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Former Siemens executive pleads guilty to role in $100m foreign bribery scheme

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Staff Writer | March 16, 2018
The former Technical Manager of the Major Projects division of Siemens Business Services GmbH & Co. OGH (SBS), a wholly owned subsidiary of Siemens Aktiengesellschaft (Siemens AG), pleaded guilty to conspiring to pay tens of millions of dollars in bribes to Argentine government officials to secure, implement and enforce a $1 billion contract to create national identity cards.
Siemens
Technology   Reichert was arraigned last December
Acting Assistant Attorney General John P. Cronan of the Justice Department’s Criminal Division, U.S. Attorney Geoffrey S. Berman of the Southern District of New York and Assistant Director in Charge Andrew W. Vale of the FBI’s Washington, D.C. Field Office made the announcement.

Eberhard Reichert of Munich, Germany, was employed by Siemens AG from 1964 until 2001. Beginning in approximately 1990, Reichert was the Technical Manager of the Major Projects division of SBS.

Reichert pleaded guilty today in the Southern District of New York to one count of conspiring to violate the anti-bribery, internal controls and books and records provisions of the Foreign Corrupt Practices Act (FCPA) and to commit wire fraud.

Reichert was arraigned last December on a three-count indictment filed in December 2011 charging him and seven other individuals. He will be sentenced by U.S. District Judge Denise L. Cote of the Southern District of New York, who accepted his plea today.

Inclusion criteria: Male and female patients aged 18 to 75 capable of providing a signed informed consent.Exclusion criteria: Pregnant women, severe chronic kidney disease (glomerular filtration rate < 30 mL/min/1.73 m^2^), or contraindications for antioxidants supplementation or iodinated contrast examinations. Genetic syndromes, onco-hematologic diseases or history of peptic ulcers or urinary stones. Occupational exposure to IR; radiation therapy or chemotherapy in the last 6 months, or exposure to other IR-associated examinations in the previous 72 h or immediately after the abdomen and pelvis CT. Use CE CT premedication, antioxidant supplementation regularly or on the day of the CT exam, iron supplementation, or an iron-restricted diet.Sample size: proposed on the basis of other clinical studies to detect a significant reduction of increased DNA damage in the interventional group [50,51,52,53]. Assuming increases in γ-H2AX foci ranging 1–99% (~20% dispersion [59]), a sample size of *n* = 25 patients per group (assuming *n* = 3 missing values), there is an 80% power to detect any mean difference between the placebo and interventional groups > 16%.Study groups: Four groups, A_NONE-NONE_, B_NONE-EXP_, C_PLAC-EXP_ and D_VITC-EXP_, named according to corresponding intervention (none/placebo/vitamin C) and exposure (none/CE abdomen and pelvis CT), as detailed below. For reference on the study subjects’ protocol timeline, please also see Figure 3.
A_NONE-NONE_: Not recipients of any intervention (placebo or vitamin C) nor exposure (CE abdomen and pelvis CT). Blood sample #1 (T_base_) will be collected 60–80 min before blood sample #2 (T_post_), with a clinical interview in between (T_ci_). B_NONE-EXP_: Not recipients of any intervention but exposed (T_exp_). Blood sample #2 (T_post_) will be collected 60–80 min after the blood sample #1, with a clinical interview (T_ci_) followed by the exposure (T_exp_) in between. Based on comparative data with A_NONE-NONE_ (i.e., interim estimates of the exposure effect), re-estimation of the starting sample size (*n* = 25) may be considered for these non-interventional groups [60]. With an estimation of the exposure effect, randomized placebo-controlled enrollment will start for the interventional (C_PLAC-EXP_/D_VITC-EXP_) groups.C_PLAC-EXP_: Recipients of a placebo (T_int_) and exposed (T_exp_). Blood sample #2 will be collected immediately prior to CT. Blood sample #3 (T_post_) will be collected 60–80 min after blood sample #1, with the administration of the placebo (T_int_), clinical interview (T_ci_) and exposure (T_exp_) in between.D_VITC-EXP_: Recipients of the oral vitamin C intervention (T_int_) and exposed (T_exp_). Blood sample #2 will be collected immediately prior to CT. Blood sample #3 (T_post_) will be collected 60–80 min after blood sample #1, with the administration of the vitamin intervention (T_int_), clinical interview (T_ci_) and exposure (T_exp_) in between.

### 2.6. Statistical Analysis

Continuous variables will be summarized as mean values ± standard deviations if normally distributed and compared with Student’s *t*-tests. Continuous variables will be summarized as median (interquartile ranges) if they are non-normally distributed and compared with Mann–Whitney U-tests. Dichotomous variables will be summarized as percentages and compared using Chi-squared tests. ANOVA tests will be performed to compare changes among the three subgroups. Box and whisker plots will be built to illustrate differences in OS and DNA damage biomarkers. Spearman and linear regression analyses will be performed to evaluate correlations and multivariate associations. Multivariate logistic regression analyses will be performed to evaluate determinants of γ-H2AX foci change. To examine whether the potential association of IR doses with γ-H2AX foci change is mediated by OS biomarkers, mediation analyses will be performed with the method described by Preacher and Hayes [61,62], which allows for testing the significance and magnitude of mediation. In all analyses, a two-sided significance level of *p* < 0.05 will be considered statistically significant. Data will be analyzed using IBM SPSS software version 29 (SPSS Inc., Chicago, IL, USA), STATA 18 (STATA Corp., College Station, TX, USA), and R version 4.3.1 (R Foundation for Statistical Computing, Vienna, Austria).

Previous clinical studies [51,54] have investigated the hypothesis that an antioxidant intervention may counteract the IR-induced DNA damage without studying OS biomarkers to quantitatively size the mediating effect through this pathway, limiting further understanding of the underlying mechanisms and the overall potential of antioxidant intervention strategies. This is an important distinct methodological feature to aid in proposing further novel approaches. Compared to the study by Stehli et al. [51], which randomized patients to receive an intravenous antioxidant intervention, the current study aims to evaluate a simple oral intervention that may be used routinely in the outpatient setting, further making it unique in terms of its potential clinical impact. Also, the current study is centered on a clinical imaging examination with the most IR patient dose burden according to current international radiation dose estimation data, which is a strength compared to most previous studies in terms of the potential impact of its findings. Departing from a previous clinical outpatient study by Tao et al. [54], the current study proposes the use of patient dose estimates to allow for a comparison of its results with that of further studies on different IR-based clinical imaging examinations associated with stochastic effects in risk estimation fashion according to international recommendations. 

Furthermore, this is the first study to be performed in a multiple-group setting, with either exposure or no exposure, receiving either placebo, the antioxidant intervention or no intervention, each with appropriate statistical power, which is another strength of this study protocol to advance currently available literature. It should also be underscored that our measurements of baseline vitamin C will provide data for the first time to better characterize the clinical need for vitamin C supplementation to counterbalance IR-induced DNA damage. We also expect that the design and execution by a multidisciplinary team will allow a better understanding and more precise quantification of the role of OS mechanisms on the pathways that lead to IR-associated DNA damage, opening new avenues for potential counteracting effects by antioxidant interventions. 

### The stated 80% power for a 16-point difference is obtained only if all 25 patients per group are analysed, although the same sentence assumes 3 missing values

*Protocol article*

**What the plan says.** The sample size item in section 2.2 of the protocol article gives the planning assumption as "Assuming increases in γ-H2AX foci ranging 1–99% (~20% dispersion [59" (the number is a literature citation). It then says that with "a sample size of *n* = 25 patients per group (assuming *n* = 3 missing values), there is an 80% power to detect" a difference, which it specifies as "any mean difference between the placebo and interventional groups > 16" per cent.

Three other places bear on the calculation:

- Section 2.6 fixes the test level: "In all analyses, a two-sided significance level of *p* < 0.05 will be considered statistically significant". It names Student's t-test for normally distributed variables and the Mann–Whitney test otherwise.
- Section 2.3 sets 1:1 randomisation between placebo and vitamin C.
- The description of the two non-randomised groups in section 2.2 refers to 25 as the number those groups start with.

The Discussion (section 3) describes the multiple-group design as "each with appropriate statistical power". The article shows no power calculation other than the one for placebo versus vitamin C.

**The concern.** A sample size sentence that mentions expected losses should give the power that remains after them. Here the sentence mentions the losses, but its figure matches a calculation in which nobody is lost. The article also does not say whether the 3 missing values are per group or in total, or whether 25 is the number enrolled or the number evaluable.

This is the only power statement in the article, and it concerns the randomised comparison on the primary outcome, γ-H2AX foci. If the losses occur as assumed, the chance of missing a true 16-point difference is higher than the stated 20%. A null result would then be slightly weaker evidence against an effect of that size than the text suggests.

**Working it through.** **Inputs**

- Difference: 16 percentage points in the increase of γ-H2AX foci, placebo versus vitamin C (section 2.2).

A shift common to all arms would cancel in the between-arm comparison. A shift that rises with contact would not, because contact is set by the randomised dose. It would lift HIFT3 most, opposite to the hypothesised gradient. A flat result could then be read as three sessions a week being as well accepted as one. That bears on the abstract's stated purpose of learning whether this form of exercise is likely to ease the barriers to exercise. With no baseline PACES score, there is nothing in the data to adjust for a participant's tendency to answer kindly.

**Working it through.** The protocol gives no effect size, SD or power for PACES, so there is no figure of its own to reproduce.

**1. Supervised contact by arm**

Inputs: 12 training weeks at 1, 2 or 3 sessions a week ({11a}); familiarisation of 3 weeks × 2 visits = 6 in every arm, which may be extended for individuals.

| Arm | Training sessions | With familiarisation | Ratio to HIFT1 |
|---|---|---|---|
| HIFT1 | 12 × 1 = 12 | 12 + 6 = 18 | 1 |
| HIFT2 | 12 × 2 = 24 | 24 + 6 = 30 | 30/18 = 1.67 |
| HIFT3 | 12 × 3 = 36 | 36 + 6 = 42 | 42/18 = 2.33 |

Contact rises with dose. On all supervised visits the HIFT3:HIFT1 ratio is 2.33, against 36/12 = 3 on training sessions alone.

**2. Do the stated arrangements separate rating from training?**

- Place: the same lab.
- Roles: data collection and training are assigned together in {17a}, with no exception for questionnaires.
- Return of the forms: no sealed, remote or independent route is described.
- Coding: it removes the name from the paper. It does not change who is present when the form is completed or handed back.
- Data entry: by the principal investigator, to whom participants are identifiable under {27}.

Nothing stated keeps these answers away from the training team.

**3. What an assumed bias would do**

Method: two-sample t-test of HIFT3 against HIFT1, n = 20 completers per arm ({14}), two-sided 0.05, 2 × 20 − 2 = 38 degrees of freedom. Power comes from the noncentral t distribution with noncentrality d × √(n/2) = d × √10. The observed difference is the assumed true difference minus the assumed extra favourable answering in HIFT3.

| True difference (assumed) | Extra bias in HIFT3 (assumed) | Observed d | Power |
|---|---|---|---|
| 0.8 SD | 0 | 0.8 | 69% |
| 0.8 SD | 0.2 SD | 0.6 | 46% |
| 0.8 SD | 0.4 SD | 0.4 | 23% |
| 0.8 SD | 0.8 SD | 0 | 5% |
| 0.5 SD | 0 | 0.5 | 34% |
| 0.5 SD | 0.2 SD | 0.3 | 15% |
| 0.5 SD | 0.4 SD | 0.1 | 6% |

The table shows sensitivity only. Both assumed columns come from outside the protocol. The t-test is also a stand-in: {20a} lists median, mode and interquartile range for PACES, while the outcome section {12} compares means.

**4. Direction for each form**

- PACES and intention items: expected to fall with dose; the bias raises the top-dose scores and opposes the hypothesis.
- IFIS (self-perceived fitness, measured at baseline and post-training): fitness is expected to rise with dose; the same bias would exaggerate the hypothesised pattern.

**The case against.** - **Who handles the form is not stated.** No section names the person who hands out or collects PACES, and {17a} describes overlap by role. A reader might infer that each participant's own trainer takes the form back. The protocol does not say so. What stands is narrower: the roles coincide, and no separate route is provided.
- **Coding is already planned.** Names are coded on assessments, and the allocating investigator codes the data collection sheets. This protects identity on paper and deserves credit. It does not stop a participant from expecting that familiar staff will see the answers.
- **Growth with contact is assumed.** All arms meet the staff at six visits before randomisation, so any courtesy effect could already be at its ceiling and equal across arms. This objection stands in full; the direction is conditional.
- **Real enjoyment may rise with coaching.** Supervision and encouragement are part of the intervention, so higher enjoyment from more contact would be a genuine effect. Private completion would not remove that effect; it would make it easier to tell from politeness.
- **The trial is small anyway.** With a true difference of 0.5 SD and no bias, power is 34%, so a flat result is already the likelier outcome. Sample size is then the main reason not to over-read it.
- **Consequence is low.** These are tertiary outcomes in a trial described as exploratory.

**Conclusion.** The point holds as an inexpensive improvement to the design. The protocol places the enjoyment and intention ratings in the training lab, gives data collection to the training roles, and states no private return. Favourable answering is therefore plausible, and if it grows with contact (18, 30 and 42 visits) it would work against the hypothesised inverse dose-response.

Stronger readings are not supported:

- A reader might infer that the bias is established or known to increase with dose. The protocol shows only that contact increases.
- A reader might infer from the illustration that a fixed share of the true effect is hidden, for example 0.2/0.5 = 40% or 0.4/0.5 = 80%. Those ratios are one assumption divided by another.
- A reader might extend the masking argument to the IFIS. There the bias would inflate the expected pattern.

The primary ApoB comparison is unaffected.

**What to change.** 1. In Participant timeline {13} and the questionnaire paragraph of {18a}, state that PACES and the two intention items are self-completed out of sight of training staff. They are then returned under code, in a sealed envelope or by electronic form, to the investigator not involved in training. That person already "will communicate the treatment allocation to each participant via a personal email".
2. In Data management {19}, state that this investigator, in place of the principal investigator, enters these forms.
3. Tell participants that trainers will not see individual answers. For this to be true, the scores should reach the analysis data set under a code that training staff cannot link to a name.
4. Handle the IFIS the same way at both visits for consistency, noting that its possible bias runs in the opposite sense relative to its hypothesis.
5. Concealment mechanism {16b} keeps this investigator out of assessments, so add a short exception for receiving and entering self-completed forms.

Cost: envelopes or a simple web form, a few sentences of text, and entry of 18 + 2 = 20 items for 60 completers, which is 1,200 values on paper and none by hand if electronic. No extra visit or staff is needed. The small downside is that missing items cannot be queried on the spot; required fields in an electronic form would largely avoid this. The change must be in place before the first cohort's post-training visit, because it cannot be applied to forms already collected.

In 1998, the government of Argentina awarded to a subsidiary of Siemens AG a contract worth approximately $1 billion to create state-of-the-art national identity cards (the Documento Nacional de Identidad or DNI project). The Argentine government terminated the DNI project in 2001.

In connection with his guilty plea, Reichert admitted that he engaged in a decade-long scheme to pay tens of millions of dollars in bribes to Argentine government officials in connection with the DNI project, which was worth more than $1 billion to Siemens.

Reichert admitted that he and his co-conspirators concealed the illicit payments through various means, including using shell companies associated with intermediaries to disguise and launder the funds.

Reichert also admitted that he used a $27 million contract between a Siemens entity and a company called MFast Consulting AG that purported to be for consulting services to conceal bribes to Argentine officials.

In 2008, Siemens AG, a German entity, pleaded guilty to violating the books and records provisions of the FCPA; Siemens Argentina pleaded guilty to conspiracy to violate the books and records provisions of the FCPA; and Siemens Bangladesh Limited and Siemens S.A. – Venezuela each pleaded guilty to conspiracy to violate the anti-bribery and books and records provisions of the FCPA.

As part of the plea agreements, the Siemens companies paid a total of $450 million in criminal fines. The U.S. Securities and Exchange Commission (SEC) also brought a civil case against Siemens AG alleging that it violated the anti-bribery, books and records and internal controls provisions of the FCPA.

In resolving the SEC case, Siemens AG paid $350 million in disgorgement of wrongful profits. The Munich Public Prosecutor’s Office also resolved similar charges with Siemens AG that resulted in a fine of $800 million.

In August 2009, following these corporate resolutions with U.S. and German authorities, Siemens AG withdrew its claim to the more than $200 million arbitration award.

The FBI’s International Corruption Squad in Washington, D.C. is investigating the case.


 

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